Searching for Whitopia

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Searching for Whitopia: An Improbable Journey to the Heart of White America
Searching for Whitopia -- bookcover.jpg
Softcover edition
AuthorRich Benjamin
CountryUnited States
SubjectRace and ethnicity in the United States, white flight
PublisherHyperion Books[1]
Publication date
October 6, 2009
Media typePrint, e-book
Pages354 pages[1]

Searching for Whitopia: An Improbable Journey to the Heart of White America is a 2009 non-fiction book by Rich Benjamin.[1][2]

In May 2010, Benjamin briefly summarized his experiences in a TED talk.[3]


African American journalist Rich Benjamin documents his journeys to find out why more and more white Americans move to small towns and areas that are, for the most part, white, and to explain why Whitopias are growing and what it means for the United States.

Benjamin mounted a two-year tour of the United States, covering 26,907 miles (43,303 km), looking for "Whitopias", which he defined as:[4]

  • an area which has experienced at least 6% growth rate since 2000;
  • the great majority of that growth consists of white persons;
  • the area has a pleasant look, feel, ambiance, or charm.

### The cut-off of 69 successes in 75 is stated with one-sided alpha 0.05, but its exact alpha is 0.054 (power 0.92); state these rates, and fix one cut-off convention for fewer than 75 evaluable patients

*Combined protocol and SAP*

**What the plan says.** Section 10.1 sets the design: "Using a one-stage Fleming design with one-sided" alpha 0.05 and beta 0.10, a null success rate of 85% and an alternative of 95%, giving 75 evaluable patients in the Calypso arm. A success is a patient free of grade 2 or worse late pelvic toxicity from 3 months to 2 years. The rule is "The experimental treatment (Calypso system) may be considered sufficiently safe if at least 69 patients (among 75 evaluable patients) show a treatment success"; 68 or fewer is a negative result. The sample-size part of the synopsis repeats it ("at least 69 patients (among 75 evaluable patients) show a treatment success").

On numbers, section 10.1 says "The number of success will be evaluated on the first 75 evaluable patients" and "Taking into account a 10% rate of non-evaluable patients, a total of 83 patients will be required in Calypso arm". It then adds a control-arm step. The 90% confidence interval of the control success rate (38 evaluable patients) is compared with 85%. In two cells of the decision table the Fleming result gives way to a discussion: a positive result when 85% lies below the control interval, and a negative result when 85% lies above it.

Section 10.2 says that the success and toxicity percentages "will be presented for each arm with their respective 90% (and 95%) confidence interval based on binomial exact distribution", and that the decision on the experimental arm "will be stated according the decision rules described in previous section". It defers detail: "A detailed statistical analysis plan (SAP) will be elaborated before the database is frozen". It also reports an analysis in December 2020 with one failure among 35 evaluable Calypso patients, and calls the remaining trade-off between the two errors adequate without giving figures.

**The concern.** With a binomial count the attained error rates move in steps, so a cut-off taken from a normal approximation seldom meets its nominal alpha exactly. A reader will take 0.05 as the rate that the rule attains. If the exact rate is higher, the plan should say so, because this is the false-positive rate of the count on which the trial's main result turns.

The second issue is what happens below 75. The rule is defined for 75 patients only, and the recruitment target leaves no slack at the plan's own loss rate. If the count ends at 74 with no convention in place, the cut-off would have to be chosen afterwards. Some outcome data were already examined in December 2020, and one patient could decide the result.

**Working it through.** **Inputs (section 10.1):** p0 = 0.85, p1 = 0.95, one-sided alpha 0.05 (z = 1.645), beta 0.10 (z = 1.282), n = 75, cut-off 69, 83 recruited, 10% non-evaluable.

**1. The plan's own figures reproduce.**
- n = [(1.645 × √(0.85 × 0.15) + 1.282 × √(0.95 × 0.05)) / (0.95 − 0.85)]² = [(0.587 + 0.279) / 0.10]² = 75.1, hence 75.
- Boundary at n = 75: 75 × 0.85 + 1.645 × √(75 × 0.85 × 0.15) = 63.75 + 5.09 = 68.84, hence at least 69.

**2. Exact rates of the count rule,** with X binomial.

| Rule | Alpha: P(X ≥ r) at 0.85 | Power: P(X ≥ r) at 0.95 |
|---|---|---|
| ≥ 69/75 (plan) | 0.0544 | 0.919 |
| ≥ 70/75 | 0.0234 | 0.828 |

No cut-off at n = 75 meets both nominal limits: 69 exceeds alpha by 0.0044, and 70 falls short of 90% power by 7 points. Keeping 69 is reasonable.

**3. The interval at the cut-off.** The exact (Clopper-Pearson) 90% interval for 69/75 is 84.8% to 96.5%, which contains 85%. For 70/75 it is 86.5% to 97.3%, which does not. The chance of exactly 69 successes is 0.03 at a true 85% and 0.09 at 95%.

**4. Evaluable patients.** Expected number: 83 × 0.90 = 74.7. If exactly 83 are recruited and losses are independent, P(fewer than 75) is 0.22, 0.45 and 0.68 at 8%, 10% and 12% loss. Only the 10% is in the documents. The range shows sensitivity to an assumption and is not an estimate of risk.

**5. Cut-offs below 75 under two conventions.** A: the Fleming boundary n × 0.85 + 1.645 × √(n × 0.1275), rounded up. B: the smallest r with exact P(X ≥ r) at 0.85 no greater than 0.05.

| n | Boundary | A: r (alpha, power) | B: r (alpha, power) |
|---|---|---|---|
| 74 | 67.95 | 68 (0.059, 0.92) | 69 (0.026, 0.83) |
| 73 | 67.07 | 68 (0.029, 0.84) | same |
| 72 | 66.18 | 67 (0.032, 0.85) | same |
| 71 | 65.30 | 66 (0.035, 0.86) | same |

He spent several months in three such areas: St. George, Utah, Coeur d'Alene, Idaho, and Forsyth County, Georgia. In each case, he generated a master plan to thoroughly immerse himself in the community's core, with lists of the power brokers, the important groups, and the significant events. He tried to volunteer or involve himself with those people and groups.

Author's experiences[edit]

In St. George, Benjamin rented a house over the telephone in a gated community, La Entrada.[3]

He took up golfing, fishing, and Texas Hold 'Em.[3] He was generally welcomed in every instance, and learned that the dominant topic in St. George was illegal immigration; a local group had been organized to fight immigration, and they held regular rallies.[3]

In Idaho, Benjamin rented a resort cabin at Lake Coeur d'Alene.[3] He found a significant number of retired LAPD officers living there,[3] and also found a significant number of gun owners where he learned to shoot a pistol at the local gun range.[3]

He spent time at a retreat, the only non-white journalist in the group, at the Council of Aryan Nations compound.[3] He was told that the group is not "white-supremacy"; they are "white-segregation" - they merely don't want to live in close proximity to non-white people.[3] He noted the preponderance of Confederate flags.[3]

In Georgia he found the predominant cultural activity revolved around a mega-church, so he involved himself in its activities.[3] He felt the most comfortable in this situation, since both blacks and whites in this area are used to seeing the other - as contrasted to the first two sites, where a black person is still a rarity.[3]


  1. ^ a b c "A Black Author's Journey Into American 'Whitopia'". NPR. 6 October 2009. Retrieved 10 April 2012.
  2. ^ James, Randy (12 October 2009). "America's Booming White Enclaves". Time. Retrieved 10 April 2012.
  3. ^ a b c d e f g h i j k l "Rich Benjamin: My road trip through the whitest towns in America". TED. May 2010.
  4. ^ Benjamin, Rich (2009). Searching For Whitopia. Google Books. Hachette Books. p. 2.

External links[edit]